The other day, I published a post that contended that every developer has at least some responsibility for the design of the apps they’re working on, particularly if they don’t have the luxury of working with full-time designer on their project. The post also looked at some of the history of the Metro design language, and how the work that Microsoft is doing with Metro style apps in Windows 8, and the guidance we provide, can help developers build great apps.
As developers, too often we don’t feel like we’re getting anything done until we start writing code, but when it comes to designing a great application, just cracking open Visual Studio and going to town isn’t going to give you the results that you want. I’ve had the privilege of sitting in on some training provided by the UX Evangelists in my organization, which included a great recommendation for how to get started on the right foot, and that’s to figure out the answer to the question “What is my app best at?” And it’s important to be able to answer this question succinctly and simply. Once you have a “best at” statement, it will guide you in identifying and prioritizing the core scenarios and features that support that “best at” statement.
Without a “best at” statement, the temptation may be strong to throw in every feature you can think of in an effort to outdo your competitors in a contest of who can come up with the longest bulleted list of features. This is not a recipe for success in a Windows 8 Metro style app. Why? Because it’s virtually impossible for an app to be “best at” everything, so being selective about the features you focus on is more likely to lead you to success.
A Practical Example
To illustrate the importance of this and other steps in the process of designing a Metro style app, I’m going to follow the process myself publicly, here on my blog. As many of my readers may be aware, I run a site called Community Megaphone, which is devoted to the promotion and discovery of tech-related events in the United States. Here’s a screenshot of the Community Megaphone home page:
Keep in mind, this is a web site designed by a developer, and it shows. It evolved from one of the built in starter kit templates for ASP.NET, with a healthy dose of jQueryUI, plenty of custom code, and a bit of hackery, and I’d be the first to admit that the site could use a UI refresh.
But what it lacks in style, it partially makes up for in flexibility including the fact that all approved events are available as part of an OData feed, which allows the data to be consumed in either ATOM-Pub format, or as JSON, making it pretty simple to build an app around the data. In fact, I already have a working prototype app that consumes the feed and displays it based on the Grid application template.
Instead, I want to start by determining what the “best at” statement for the Community Megaphone app will be.
What Not To Do
If you’ve attended any of my recent talks on Windows 8, you’ve probably seen me demo a prototype of a Community Megaphone app. While this app has some nice improvements over the website, it really doesn’t yet take full advantage of what Metro has to offer.
For example, the presentation of the events, using maps from Bing for the background image of the tiles, is a useful way of bringing that information to the surface, compared to the website, where map data is buried beneath the accordion sliders. And the use of the SVG logo in the background is a nice touch, but the current app is still clearly adapted from the Grid application template, and there’s probably a lot more I could do in terms of branding and differentiation.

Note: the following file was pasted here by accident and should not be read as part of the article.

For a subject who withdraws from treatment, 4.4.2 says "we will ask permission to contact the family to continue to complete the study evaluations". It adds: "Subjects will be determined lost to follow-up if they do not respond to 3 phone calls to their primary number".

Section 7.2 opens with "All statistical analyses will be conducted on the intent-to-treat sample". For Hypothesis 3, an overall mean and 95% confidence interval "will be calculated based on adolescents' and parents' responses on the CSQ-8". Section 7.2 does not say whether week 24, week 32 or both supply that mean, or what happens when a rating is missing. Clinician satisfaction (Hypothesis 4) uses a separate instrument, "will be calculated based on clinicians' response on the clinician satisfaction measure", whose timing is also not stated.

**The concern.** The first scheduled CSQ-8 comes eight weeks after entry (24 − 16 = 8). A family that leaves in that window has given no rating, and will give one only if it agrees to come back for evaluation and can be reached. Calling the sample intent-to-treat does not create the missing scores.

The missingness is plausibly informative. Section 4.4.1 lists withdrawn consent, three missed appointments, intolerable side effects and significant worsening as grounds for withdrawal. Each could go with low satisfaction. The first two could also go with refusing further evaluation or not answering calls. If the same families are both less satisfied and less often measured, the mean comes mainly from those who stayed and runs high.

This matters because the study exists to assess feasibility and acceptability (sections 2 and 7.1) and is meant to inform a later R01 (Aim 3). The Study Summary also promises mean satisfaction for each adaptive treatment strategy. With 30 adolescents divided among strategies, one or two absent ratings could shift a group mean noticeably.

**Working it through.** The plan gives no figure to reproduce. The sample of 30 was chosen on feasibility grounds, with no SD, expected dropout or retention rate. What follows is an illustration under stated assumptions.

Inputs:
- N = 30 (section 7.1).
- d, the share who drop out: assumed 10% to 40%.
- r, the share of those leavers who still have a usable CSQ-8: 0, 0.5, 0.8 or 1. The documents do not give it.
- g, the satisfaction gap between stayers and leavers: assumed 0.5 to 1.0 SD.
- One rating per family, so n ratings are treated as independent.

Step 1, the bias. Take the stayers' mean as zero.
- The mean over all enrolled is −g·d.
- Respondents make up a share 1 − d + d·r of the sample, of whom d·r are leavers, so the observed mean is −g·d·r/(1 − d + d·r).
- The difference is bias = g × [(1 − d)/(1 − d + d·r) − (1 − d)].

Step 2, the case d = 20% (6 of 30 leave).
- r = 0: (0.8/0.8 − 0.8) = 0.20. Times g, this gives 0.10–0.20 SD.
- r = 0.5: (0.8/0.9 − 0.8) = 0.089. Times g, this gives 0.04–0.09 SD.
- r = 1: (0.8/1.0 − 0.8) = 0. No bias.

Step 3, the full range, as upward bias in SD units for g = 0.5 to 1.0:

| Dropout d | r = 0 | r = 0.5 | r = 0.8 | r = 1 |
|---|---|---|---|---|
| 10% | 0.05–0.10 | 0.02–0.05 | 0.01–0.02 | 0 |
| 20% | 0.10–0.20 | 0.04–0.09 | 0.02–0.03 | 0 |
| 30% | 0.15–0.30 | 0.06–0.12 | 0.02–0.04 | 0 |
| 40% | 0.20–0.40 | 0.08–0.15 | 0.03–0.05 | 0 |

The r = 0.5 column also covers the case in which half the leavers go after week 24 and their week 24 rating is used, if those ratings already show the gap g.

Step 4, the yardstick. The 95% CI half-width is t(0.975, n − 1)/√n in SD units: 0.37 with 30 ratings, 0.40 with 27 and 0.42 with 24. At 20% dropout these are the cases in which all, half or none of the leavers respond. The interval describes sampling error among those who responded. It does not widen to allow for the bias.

In short, the current prototype is fine as a demo, but it does not fulfill the potential of what it could be, and I’ve found myself struggling to figure out what features to add next, beyond the basic databinding of the event information from the OData feed.
So after spending some time thinking it over, here is the “best at” statement for the Community Megaphone app:
Community Megaphone is the best Windows 8 Metro style app for finding and sharing developer and IT Pro events in the US.
The statement is clear, to the point, and easily understood.
Using the Statement to Derive Feature Priorities
Looking back at the Community Megaphone website, and keeping in mind my chosen “best at” statement, I can immediately start eliminating some of the things that the website does as unnecessary for the app. For example, listing blogs is completely peripheral to the “best at” statement, and so can be left out. Likewise, listing podcast episodes for the Community Megaphone podcast might potentially be interesting for the app’s audience, but it isn’t directly related to the “best at” statement, so it won’t make the first cut of features. So what are the critical features? Here’s an initial list of what I think is needed to support the “best at” statement above:
- Display all upcoming events
- Display events by location
- Enable searching for events
- Enable sharing of events
That’s the basic list of features for the first version of the app. No need for the app to support data input (though I may consider that in a future version), nor to supply a gadget for embedding on the web.
How this Helps
So what have I gained by going through the process of creating a “best at” statement? By using my “best at” statement to help prioritize features, I can avoid spending time planning and developing functionality that isn’t essential to the purpose of the app. And without extra unneeded functionality, I’ll have more time to spend looking at both the primary functionality, as well as on the user experience by which I will deliver this functionality.
In future posts, I’ll walk through how some of the features above map to capabilities in the Windows 8 Metro style app platform, and also show the approach that I will take to coming up with a compelling design for the Community Megaphone app.